In Support of the English Major

I was an English major.

The conversation usually went like this:
What are you going to do with that– teach?

No, I’m not an English education major, just English.

So, like, you’re gonna … read and write?  Good luck with that.

If I could re-do all those conversations, I’d answer differently now.  When asked What are you going to do with that? my answer would be:

Whatever I want.

My English degree is going to teach me to think critically and communicate well, skills that any employer is going to want from his/her workers.  I’m going to have my creativity stoked, my writing skills honed, and my worldview shaped and sharpened by reading the works and thoughts of some of the greatest minds in history.  I’m going to be able to problem solve, think on my feet, fashion thoughtful responses and do it all with style.  I can use my English degree as a stepping stone toward a graduate degree in a wide variety of fields, if I choose.  Or I can choose to be gainfully employed by a company that needs a hard-working creative thinker.

And write my stories and poetry at night.

That’s what I’m going to do with my English major.

And now that I've stepped off my soapbox, please enjoy this comic, which is even funnier because of its terribly limited view of what an English major can do.

And now that I’ve stepped off my soapbox, please enjoy this comic, which is even funnier because of its terribly limited view of what an English major can do.

Related posts:
My History as a Writer
Date a Girl Who Writes
Why Write?

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3 thoughts on “In Support of the English Major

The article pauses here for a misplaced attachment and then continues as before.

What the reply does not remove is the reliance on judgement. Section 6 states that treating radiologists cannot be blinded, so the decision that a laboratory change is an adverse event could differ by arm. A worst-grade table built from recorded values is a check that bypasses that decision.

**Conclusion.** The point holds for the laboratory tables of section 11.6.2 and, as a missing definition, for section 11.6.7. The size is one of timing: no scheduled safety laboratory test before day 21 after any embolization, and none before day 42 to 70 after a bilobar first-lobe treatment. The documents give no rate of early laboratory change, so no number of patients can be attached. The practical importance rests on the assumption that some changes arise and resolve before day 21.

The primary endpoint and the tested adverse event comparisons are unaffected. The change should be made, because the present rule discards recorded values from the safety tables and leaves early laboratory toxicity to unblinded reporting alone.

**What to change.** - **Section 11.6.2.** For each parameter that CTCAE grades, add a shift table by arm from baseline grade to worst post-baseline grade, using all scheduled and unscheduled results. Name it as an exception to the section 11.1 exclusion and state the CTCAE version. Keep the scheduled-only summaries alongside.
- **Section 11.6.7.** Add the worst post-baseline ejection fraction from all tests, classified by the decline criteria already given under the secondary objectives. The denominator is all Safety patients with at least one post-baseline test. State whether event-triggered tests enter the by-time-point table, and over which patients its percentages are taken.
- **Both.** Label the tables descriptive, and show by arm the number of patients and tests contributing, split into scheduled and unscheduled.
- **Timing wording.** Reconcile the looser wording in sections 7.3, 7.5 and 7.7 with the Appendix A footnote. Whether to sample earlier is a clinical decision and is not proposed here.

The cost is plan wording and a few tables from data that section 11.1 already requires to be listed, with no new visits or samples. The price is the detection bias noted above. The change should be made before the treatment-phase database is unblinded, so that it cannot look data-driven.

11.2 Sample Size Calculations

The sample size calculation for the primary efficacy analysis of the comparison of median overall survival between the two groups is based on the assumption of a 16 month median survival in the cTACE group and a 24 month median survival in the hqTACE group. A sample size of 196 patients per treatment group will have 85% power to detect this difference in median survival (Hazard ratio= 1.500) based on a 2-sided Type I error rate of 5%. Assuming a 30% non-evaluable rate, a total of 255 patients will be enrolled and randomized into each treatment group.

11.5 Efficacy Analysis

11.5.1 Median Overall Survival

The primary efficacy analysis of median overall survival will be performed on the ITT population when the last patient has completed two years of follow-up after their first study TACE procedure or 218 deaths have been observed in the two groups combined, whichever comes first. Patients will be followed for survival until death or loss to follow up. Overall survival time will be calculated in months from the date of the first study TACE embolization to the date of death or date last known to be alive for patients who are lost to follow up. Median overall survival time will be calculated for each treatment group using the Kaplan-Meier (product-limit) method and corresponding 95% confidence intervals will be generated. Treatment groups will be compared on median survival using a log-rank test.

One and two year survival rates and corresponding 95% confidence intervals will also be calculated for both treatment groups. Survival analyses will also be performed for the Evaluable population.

1. LOVE this. I’ve never had someone ask me anything but, “So are you going to teach?” Granted, that is what I hope to do, but that wasn’t my original intention, and I LOVE the plethora of solid reasons you give. Now I know what to say!

  2. I was an English major, too, and I ALWAYS got asked, so you’re going to teach? I had no plans to until I decided to go to grad school, and that became part of the package. I agree that an English major is valuable in helping us think and write. But it looks like all the “advice” out there now is to get something more practical that will lead to a great job; and THEN when said job makes you miserable, “do what you love.” Sigh.

  3. So wish I had had the courage while in college to be that English major instead of doing something else. But I had parents that constantly asked, “What are you going to do with that?” and I could never come up with a good response except, “Write stories.”

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